February 12, 2009

How to Fix the Economy (Including Social Security)?

The American Dream is being looted before our eyes.

I've worked for 40 years, stayed out of debt, saved, invested carefully – everything I was supposed to do. I and my employers have been paying into SS and Medicare for decades. During the last six months, I've lost a quarter of my retirement fund; and I fully expect that what I've got left will be eviscerated by inflation beginning in the not-too-distant future.

Now they want to cut Social Security and Medicare; see here, here, here, here and here.

I've got three multiple-choice questions.

1. WHO Should Pay for the Current Disaster?

(a) Old people who worked hard and saved, who've just lost a lot of their savings in the crash and have no hope of recovery before they die, let alone before they retire, and many of whom have no prayer of finding a job in this economy? (Note, not all the lost money simply "vanished," as some suggest. Some people came out ahead, and are still trying to.)

(b) Young people who mostly haven't yet lost much in the crash and may still have time to recover? (I'm NOT saying this is what should happen.)

(c) The wealthy top 2% who've benefitted the most by far from the regime of tax cuts and deregulation inaugurated under Reagan (remember the S&L debacle enabled by deregulation, and the subsequent bailout at taxpayer expense, which, monstrous though it seemed at the time, was apparently just a test-run for the much larger-scale looting now underway?), including but not necessarily limited to the Wall Street and military-industrial types who've most substantially helped create this mess??

(d) The people who've made/are still trying to make a bundle on credit derivatives and naked shorts??? (If you're not familiar with "naked shorts," see here and here. It's NOT fun for all.)
Personally, I'm voting for a new benchmark in public accountability: not one taxpayer should lose one dime before every one of the people who've made/are still trying to make a bundle on credit derivatives and naked shorts have LOST every dime.

2. HOW Should We Pay?
(a) We can cut Social Security and other "entitlements" to the people who proportionately contributed the most and who need it most, the elderly and the poor. (NOTE: even though it's true that SS funds have been borrowed by the rest of the gummint, there's still an obligation on the gummint to repay. If the U.S. is insolvent, there's a HUGE difference between being first in line for whatever's left vs. being last in line behind Wall Street and Halliburton, or worse, not being in line at all.)

(b) We can inflate the dollar, so everyone suffers equally in proportion to the dollars they hold (further vitiating peoples' retirement funds or other savings.)

(c) We can tax the heck out of everyone with assets or income greater than $2 million. 'Cause if you have more than that, you don't really need it, esp. not compared to the rest of us.

(d) We could confiscate the assets of the people who've made/are still trying to make a bundle on credit derivatives and naked shorts. After all, they just confiscated a quarter of my life's savings.
3. What Caused the Crisis -- WHAT Needs to Be "Fixed"?
(a) Deregulation. Over the last few decades, as our memories of the '29 Crash and ensuing Great Depression faded and our attention wandered or was spread too thin, conservatives repealed the restrictions that protected our savings from excessive speculation and fraud (yes, I know, some so-called "Dems" participated or failed to object; in my book, they're conservatives). They also gutted enforcement agencies by slashing budgets and staff. One result was the wave of S&L failures in the 80's. Few of those actually guilty were actually punished, so we continued down the primrose deregulatory path; voilà credit derivatives (the main part of the current disaster, esp. so long as we're not willing to allow those who made the bets suffer the losses), naked shorts, Madoff's 3-decade-long Ponzi scheme, etc.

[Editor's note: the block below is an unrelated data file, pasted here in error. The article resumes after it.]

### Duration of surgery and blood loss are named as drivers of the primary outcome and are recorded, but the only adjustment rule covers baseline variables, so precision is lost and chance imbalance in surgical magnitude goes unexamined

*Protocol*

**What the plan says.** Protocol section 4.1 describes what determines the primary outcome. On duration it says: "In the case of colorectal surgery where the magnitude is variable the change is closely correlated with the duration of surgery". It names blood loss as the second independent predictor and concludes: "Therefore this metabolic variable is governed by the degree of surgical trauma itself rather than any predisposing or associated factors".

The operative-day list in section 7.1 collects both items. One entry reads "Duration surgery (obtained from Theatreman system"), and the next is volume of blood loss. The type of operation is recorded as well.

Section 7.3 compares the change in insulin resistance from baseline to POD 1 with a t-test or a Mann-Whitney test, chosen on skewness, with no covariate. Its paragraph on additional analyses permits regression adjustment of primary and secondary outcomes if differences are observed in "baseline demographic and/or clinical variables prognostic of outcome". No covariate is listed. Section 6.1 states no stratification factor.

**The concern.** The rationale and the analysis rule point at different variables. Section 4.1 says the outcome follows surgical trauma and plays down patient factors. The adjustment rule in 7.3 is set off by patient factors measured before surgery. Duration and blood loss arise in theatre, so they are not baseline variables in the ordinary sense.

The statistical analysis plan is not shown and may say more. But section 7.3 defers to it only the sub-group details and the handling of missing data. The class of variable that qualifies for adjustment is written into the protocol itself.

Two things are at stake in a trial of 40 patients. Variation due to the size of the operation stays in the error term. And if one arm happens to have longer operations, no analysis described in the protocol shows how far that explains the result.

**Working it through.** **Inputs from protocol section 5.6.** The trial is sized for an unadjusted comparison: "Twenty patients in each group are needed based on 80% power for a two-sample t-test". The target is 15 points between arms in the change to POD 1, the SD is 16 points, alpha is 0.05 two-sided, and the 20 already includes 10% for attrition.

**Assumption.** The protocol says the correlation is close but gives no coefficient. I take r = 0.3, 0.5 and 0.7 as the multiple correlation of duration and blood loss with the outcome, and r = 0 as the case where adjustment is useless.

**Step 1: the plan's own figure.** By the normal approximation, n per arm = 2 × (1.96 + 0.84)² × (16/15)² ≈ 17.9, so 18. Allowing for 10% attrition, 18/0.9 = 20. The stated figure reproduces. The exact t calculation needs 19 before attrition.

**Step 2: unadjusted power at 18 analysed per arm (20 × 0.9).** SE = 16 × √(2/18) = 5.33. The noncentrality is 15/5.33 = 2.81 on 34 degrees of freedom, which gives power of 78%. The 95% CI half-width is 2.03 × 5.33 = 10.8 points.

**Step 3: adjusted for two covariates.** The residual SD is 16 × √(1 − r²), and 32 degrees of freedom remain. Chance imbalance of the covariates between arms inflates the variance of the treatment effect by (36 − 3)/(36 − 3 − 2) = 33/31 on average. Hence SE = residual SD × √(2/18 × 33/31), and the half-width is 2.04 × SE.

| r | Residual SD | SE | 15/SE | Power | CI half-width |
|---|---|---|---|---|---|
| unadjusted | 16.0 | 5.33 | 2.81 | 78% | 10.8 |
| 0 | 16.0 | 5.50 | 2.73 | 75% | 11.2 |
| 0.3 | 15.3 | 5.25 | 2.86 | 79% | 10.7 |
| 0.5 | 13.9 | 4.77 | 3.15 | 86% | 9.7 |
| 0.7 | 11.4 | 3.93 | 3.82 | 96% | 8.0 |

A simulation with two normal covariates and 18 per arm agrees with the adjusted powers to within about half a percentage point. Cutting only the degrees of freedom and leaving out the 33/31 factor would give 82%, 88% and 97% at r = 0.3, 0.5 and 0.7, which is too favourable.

We simply cannot leave the foxes in charge of the henhouse; we MUST not only restore but expand Glass-Steagall to cover new kinds of institutions, re-regulate in various other areas, and of course restore enforcement capabilities.

(b) The systematic impoverishment of the working/consuming classes in the U.S. and some other developed countries. During the last few decades, U.S. leaders (themselves in hock to multinational corporations) chose to promote a model in which economic growth was fueled by ever-increasing consumption, while allowing most consumers' real wages to fall far short of real inflation and enacting tax cuts that have disproportionately benefitted the top 2%. Jobs, but not labor or environmental protections, have been exported. U.S. workers' numbers, hours, and productivity have steadily grown; but we've been pushed into debt and steadily drained of the income and assets necessary to continue to consume.

Multinational corps. don't care; if U.S. workers can't afford the product; sooner or later, workers elsewhere will take up the slack.

(c) All of the above. Until we fix both (a) and (b) above, nothing else we do will restore us to genuine economic health.
It seems we're no longer governed by laws or governments; we are governed by multinational corporate interests -- and it's not even the interests of the stockholders in those corporations, as those of us who've watched our savings vaporize during the last few months have learned; it's the interests of senior management.

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